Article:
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Human rights advocates applaud Biden's policy to reunite immigrant children separated from parents; pivotal SCOTUS arguments today on Voting Rights Act.


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President Biden meets with Mexican President Lopez Obrador; DHS Secretary Mayorkas says separated immigrant families may be able to stay in U.S.; and Sen. Elizabeth Warren introduces legislation for a wealth tax.

Report: St. Louis Metro Has Highest Average Rate of Police Killings

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Between 2009 and 2019, 132 people were killed by police and 47 others died in police custody in the St. Louis area. (Wikimedia Commons)
Between 2009 and 2019, 132 people were killed by police and 47 others died in police custody in the St. Louis area. (Wikimedia Commons)
January 19, 2021

ST. LOUIS -- The St. Louis Metro Police Department has the highest average rate of killings per population of any major police department in the nation, according to a new report from ArchCity Defenders, released on MLK Day.

Between 2009 and 2019, 179 people were killed by police or died in jail custody in the St. Louis area. Ninety-two percent of those killed were men, and 72% were Black.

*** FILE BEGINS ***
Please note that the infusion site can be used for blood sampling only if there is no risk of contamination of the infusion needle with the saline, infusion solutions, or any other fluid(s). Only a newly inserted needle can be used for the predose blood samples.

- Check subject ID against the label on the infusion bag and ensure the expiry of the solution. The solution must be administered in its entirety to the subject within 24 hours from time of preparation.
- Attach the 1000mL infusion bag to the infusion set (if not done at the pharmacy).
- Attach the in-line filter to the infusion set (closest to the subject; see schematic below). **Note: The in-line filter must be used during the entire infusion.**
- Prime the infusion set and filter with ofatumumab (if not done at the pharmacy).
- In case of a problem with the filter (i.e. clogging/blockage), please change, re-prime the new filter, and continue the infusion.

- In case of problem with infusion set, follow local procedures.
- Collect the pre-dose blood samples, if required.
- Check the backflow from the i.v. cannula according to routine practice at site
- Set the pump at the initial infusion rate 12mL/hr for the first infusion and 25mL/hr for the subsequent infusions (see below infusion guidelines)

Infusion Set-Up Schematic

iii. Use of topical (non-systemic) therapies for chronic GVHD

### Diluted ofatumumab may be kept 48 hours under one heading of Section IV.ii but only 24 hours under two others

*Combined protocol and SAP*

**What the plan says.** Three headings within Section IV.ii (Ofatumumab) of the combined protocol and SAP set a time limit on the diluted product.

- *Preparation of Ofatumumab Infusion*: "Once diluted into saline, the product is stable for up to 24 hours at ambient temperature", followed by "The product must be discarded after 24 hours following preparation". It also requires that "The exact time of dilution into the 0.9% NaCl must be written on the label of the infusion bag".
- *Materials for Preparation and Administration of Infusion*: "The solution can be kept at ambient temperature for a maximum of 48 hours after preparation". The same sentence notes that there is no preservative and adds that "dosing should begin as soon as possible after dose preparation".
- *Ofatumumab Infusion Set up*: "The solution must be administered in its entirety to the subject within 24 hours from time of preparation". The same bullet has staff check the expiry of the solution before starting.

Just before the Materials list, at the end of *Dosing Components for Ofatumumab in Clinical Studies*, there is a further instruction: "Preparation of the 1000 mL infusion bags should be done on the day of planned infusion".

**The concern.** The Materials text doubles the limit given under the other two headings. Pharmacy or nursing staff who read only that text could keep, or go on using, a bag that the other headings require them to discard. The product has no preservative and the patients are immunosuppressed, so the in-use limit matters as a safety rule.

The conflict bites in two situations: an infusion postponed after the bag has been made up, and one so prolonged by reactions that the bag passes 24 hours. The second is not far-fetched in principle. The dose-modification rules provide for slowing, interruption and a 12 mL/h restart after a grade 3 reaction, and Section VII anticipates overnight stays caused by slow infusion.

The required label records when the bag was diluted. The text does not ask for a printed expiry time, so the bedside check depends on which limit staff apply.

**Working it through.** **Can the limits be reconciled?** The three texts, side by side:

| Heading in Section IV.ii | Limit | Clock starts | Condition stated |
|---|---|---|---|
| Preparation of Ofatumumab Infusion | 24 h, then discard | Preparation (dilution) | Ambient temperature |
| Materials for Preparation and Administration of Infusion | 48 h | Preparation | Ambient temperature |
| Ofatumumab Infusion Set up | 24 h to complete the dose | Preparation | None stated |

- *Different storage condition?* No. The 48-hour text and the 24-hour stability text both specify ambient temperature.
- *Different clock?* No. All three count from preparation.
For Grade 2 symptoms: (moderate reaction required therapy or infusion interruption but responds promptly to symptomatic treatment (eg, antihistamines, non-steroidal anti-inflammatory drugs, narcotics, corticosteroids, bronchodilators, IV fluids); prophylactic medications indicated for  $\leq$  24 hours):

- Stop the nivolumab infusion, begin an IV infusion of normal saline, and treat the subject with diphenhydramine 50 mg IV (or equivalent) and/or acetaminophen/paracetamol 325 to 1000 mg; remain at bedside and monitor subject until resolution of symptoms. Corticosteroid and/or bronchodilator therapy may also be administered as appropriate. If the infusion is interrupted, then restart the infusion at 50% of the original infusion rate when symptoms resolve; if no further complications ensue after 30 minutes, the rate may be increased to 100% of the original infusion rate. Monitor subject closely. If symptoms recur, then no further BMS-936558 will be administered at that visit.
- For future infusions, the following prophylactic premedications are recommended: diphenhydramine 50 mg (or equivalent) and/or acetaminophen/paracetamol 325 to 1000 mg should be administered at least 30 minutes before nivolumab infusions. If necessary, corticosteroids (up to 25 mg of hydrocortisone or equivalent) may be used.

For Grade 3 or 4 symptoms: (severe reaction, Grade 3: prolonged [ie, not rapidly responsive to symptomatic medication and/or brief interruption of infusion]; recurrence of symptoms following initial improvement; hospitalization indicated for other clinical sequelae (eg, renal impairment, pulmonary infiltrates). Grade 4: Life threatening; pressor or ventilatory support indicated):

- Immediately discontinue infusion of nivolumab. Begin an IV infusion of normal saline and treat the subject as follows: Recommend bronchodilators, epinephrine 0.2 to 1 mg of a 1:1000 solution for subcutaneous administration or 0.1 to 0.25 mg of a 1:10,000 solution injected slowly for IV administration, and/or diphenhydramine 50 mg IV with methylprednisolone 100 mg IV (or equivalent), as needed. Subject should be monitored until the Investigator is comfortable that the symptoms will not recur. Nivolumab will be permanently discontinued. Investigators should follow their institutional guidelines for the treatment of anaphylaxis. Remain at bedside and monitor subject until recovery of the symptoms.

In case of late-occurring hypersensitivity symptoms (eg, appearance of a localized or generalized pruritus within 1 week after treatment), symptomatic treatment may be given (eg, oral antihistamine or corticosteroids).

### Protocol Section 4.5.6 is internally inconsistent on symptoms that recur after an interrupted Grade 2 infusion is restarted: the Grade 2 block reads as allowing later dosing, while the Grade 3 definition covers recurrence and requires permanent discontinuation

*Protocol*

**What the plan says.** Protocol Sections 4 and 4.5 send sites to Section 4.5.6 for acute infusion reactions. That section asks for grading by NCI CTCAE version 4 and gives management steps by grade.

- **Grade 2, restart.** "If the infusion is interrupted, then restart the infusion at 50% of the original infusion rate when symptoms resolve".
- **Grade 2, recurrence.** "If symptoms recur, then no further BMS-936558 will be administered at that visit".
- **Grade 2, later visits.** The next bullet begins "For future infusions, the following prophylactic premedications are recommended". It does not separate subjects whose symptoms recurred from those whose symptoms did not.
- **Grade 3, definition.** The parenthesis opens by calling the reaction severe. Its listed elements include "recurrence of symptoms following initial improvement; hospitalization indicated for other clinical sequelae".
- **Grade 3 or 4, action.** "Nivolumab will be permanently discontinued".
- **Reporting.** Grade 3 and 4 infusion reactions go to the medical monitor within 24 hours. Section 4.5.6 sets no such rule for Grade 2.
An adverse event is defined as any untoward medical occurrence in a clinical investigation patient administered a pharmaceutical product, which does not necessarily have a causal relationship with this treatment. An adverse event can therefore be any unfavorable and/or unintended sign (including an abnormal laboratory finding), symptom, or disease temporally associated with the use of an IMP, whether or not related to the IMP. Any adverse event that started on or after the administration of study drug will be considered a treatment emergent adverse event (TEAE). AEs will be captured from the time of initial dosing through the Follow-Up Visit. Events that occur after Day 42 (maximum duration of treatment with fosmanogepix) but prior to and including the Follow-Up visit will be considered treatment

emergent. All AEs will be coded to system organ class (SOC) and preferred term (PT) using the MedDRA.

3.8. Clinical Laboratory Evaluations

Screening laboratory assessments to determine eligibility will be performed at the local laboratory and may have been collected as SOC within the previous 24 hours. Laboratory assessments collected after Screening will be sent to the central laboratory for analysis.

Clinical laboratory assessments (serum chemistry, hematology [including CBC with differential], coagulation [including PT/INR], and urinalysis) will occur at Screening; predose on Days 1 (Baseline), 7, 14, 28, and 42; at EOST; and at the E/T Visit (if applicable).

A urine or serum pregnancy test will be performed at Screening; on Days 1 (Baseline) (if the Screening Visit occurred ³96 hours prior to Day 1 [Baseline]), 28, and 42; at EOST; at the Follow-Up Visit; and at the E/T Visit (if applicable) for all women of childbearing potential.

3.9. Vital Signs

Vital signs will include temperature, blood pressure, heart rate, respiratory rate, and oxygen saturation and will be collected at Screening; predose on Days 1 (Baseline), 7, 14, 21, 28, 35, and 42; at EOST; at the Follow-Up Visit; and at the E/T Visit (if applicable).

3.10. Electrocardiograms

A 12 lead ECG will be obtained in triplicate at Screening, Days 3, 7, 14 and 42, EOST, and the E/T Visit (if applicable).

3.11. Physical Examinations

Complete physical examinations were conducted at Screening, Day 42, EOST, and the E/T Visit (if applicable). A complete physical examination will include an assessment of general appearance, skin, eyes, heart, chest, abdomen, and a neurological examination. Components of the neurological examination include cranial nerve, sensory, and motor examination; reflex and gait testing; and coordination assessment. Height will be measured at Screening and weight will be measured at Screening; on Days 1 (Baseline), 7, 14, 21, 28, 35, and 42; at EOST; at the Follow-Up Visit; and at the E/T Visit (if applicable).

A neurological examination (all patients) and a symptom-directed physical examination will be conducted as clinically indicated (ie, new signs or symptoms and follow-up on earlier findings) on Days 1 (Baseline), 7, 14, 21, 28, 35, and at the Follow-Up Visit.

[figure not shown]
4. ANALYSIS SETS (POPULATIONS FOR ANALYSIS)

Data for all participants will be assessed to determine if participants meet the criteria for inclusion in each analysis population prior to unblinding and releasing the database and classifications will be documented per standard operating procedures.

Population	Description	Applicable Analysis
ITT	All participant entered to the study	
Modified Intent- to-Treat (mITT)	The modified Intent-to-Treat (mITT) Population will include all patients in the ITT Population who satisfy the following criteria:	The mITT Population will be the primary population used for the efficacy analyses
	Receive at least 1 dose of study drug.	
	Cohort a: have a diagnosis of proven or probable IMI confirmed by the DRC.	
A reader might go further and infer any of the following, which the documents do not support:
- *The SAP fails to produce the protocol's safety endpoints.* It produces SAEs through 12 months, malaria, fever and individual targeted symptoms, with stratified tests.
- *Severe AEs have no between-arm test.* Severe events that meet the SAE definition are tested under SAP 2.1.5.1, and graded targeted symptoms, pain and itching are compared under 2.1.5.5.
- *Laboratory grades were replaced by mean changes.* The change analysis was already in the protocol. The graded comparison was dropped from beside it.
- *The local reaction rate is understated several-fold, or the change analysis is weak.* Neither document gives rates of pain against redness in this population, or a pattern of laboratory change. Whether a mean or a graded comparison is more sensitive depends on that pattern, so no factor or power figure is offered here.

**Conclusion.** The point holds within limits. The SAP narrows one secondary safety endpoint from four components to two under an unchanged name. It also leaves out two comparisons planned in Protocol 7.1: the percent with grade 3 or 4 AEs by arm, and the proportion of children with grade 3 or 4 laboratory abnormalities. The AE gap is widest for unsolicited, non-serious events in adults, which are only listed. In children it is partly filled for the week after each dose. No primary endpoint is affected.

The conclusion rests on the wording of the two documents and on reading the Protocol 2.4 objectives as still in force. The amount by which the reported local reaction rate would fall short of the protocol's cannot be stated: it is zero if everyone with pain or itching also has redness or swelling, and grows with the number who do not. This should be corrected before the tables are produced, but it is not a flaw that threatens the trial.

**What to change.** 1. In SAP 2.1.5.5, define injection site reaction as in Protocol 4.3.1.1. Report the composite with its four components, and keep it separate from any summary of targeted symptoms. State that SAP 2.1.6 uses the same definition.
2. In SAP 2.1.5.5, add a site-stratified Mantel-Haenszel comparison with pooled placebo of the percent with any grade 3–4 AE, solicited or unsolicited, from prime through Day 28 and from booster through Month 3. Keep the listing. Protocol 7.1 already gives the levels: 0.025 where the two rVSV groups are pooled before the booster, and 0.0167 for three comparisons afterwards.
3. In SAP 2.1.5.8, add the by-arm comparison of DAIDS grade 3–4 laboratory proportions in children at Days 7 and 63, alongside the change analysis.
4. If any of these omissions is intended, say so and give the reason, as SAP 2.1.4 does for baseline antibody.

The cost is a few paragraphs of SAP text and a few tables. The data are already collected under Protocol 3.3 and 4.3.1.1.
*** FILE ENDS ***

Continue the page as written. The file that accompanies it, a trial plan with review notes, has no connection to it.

The report also found media articles tended to protect the identities of police officers, while exposing those of the victim's family.

Emmanuel Powell, staff attorney for ArchCity Defenders, said these deaths take a vast toll on those family members.

"They often face a callous police department that refuses to provide information on their loved ones' death," Powell observed. "There's a lack of legal advocacy."

He added there are few attorneys willing to file civil-rights claims on behalf of families, and few prosecutors willing to investigate and bring charges.

He noted families have a range of issues around how to pay for funerals, and how to access social services and mental-health support.

Toni Taylor, the mother of Cary T. Ball, Jr., who was shot 21 times by police in 2013, said grief can cause different illnesses, and it's critical for survivors of police brutality to take care of themselves.

"So you can be able to stand up and fight another day for your loved one," Taylor explained. "Fighting for these last eight years for Cary has took a real big toll on my body. But this time, I'm going to step back a little bit and get my health in order."

Ashley Jackson, a doctoral student at Washington University in St. Louis who studies patterns of police and state violence, said a critical step to reduce police brutality is a federally mandated database which tracks each time the police harm an individual.

"I think a lot of people don't understand why communities of color mistrust the police; why, if we're in trouble, why calling 911 isn't really our first response, right?" Jackson stated. "It's because it's this intense fear and this historical persistence of racialized violence."

Jackson pointed out police brutality can be more than physical violence; it can be psychological abuse as well.

She emphasized it's key to understand how police violence permeates through a family, a community and even generations down the line.

Lily Bohlke, Public News Service - MO